How Notre Dame freshman Donte Vaughn sprouted into a 6-2 cornerback

Mike Vorel
South Bend Tribune

Donte Vaughn is the future.

“Future,” in this case, is flexible. On one hand, the freshman cornerback and Memphis native represents the blisteringly talented yet undeniably raw youth littered throughout Notre Dame’s defensive depth chart. The Irish have played 14 true freshmen this season, the most in Brian Kelly’s seven seasons in South Bend. Five of them reside in the defensive backfield — corners Vaughn, Julian Love and Troy Pride Jr. and safeties Devin Studstill and Jalen Elliott.

But Vaughn also represents the future at the cornerback position. At 6-foot-2 and a leanly distributed 200 pounds, he is a living, breathing, ball-hawking exemplification of what so many coaches suddenly covet.

He has the size of a traditional safety, but the speed of a traditional cornerback.

In other words, there’s nothing traditional about him.

“He’s tall, but he doesn’t have big feet,” Vaughn’s father, Louis Vaughn, said this week. “Usually a guy his size (wears shoe size) 13 or 14, but he just wears 11 or 12. He’s able to play small in a big frame.

“It’s strange, because everybody wants to move him to safety. He’s got a safety’s body, but trust me, he’ll make a great corner.”

Added Rodney Saulsberry, Vaughn’s head coach at Whitehaven High School in Memphis: “He has the lateral quickness. He has the agility. Add the lateral quickness and agility with length and you have a dominant corner. If you can have a dominant corner, that changes so much and allows you to do so much defensively. He’s a greater asset at corner than he could possibly be at safety.”

Or, at quarterback.

Until his sophomore season at Whitehaven, quarterback was the only position Vaughn had ever played. To allow one of his premier athletes to see the field, Saulsberry flipped Vaughn to the other side of the field.

Then, he watched him grow.

“I knew he was athletic enough to do it,” Saulsberry said. “But does he have the desire (to switch positions)? Is he going to want it?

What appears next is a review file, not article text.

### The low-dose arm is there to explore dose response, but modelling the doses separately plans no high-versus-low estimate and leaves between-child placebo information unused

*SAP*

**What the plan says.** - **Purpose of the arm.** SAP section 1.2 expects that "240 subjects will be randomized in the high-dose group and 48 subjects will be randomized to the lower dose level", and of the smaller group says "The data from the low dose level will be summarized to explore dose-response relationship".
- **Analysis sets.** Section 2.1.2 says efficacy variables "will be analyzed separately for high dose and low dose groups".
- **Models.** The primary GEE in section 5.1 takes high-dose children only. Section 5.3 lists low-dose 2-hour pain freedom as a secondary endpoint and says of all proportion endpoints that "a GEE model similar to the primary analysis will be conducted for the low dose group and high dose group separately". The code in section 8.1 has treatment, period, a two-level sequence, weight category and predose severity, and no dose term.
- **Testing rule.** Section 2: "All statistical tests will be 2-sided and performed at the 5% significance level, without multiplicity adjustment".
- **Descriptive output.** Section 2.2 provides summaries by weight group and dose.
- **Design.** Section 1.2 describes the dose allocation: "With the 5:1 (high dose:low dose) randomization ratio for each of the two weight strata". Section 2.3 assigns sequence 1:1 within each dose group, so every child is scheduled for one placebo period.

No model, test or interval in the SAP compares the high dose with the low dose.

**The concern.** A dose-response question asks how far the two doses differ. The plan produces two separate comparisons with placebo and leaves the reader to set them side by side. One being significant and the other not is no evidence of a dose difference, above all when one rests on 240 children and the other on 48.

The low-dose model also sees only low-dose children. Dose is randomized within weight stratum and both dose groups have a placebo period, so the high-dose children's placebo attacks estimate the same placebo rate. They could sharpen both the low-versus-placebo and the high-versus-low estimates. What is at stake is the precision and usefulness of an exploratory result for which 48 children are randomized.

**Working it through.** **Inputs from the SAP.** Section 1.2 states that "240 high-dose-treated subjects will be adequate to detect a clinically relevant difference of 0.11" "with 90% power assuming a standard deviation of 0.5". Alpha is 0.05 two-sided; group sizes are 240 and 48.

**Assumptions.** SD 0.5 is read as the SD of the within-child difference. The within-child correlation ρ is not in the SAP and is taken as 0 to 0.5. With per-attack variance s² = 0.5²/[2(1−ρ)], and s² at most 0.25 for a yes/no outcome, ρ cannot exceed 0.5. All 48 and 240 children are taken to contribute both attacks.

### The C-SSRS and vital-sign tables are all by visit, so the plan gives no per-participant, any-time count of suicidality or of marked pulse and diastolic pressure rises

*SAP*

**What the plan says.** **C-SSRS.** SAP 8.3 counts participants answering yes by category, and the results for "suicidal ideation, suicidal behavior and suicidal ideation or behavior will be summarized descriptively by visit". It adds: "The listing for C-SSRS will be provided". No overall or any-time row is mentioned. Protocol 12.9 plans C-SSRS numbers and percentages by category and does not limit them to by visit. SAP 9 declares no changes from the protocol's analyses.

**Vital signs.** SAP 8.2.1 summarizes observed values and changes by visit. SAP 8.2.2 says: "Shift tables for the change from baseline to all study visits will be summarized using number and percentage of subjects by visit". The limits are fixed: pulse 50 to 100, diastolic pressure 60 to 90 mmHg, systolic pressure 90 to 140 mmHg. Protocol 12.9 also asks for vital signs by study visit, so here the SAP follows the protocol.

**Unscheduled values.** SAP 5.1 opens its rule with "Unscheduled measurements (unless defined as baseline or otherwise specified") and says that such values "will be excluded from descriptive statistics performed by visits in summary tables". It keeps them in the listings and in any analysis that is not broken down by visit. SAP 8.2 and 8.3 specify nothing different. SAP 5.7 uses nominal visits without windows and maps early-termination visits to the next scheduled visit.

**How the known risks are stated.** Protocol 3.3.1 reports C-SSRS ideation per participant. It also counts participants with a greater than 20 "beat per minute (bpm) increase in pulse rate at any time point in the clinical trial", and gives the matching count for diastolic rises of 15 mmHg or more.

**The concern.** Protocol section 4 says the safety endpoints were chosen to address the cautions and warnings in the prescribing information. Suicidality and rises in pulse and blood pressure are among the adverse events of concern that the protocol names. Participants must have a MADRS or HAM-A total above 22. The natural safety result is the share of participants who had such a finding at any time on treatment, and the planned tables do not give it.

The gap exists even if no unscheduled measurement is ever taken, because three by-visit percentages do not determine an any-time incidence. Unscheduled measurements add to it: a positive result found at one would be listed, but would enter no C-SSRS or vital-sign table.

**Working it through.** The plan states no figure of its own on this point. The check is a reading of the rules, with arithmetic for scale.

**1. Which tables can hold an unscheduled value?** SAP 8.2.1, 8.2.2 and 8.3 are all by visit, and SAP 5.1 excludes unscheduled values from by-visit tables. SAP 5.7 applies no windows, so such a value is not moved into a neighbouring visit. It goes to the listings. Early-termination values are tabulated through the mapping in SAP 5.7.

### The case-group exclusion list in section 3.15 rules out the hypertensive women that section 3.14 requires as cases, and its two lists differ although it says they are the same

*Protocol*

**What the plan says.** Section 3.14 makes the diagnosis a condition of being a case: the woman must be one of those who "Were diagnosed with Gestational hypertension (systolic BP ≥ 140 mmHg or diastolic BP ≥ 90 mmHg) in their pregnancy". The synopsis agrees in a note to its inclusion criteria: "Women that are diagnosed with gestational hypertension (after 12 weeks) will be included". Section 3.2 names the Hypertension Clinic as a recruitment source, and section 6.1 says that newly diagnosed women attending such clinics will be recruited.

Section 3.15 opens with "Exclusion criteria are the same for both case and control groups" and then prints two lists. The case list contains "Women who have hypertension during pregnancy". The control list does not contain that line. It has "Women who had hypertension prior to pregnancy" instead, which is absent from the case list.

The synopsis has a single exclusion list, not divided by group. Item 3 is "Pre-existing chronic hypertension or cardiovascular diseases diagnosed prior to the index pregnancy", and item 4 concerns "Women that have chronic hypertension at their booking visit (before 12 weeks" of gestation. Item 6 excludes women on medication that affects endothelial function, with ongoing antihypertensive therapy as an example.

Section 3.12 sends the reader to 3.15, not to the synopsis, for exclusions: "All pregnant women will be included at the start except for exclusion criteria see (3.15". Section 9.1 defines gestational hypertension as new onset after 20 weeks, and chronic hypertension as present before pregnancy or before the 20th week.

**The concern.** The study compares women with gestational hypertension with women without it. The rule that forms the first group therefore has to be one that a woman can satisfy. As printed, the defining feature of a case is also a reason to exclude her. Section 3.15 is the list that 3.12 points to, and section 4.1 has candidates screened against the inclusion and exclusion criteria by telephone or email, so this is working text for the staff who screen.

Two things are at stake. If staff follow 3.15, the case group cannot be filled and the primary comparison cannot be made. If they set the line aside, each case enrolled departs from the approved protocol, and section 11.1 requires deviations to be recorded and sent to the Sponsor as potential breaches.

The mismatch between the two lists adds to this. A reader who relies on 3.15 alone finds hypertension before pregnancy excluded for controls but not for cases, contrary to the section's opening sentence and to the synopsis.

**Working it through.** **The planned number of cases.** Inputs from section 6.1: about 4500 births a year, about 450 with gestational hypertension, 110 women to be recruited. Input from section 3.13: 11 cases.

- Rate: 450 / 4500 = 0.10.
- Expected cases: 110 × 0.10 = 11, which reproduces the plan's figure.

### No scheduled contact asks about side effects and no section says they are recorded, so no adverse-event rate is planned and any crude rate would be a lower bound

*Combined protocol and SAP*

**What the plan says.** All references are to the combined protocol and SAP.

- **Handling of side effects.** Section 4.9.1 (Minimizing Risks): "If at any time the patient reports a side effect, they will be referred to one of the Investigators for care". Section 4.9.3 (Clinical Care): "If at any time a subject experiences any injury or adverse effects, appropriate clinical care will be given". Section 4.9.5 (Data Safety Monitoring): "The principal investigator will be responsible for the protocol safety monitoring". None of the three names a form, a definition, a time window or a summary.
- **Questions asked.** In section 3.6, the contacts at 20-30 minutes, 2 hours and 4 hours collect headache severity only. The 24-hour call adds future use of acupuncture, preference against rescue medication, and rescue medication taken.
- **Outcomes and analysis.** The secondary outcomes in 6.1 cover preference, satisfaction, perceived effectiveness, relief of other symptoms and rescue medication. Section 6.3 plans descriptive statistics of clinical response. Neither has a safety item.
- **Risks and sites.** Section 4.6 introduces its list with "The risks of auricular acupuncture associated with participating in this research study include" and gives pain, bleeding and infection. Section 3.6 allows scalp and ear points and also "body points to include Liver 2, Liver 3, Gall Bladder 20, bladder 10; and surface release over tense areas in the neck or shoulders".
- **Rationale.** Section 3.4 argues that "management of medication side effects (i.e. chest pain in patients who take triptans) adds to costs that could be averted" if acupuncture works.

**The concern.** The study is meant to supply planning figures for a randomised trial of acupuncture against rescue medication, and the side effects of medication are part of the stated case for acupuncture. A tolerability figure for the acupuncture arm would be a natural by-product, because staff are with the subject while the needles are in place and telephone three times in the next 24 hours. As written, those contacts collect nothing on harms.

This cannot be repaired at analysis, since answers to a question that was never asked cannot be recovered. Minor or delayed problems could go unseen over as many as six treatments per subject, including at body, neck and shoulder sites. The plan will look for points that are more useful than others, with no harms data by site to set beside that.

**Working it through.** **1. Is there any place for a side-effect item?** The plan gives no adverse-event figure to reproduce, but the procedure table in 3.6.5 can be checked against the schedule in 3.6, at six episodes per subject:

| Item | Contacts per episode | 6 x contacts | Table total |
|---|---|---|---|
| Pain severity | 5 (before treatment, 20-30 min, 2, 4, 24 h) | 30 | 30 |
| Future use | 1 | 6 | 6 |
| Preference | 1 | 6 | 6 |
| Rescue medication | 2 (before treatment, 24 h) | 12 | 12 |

“It was a pleasant surprise. It was like a fish to water. He wanted to learn. He wanted to get it done. The rest is history.”

In South Bend, history is unfolding every week. In five games this season, Vaughn has made 10 tackles. He snagged his first career interception in the end zone against Duke.

Despite the fact that many recruiting services pegged him as a collegiate safety, he’s playing cornerback for Notre Dame (2-5), which hosts Miami (4-3) on Saturday.

Maybe all those scouts forgot to measure his feet.

“He’s loving every day of it,” Louis Vaughn said. “It’s just a great experience and a great opportunity. He’s meeting new people and traveling. It’s just a privilege for him to play for Notre Dame. He just feels like it’s a privilege for him to be there.

“I know him, and he’s going to take full advantage of it.”

According to Torii Hunter Jr., he already is.

When Notre Dame’s senior wide receiver was asked prior to the Stanford game if he had ever played against a cornerback with Vaughn’s size, Hunter smiled, shook his head and said, “Never.”

“You definitely want to stay out of their radius,” Hunter said of battling tall cornerbacks. “It's just so easy for them to get their hands on (the football) because they're so long. Sometimes it's difficult to block longer guys, too, because of how far they can extend their arms.

“So I think he'll definitely be a problem once he starts nailing down his technique and all that. He'll be someone to look for in the future.”

There’s that word again: future. Saulsberry’s future involves grooming more cornerbacks that look and play like Donte Vaughn.

“He’s the prototype of the new age cornerback, and you don’t have many of them,” Saulsberry explained. “Now, it’s what we’re looking for. We’ve actually got a couple guys on the team now that fit that mold. He’s starting a new trend.”

As for Vaughn’s immediate future, the rising freshman should continue to see the field in Notre Dame’s final five games.

But if he has his way, there’ll be six.

“All those guys are upbeat about the prospect of the future,” Louis Vaughn said. “Donte’s excited about it, man. He couldn’t wait to get back to school and get started and try to make a bowl run.”


Twitter: @mikevorel

Notre Dame’s Donte Vaughn (35) makes an interception next to Duke’s T.J. Rahming (3) during the Notre Dame-Duke NCAA college football game Saturday, Sept. 24, 2016, at Notre Dame Stadium in South Bend. Tribune Photo/ROBERT FRANKLIN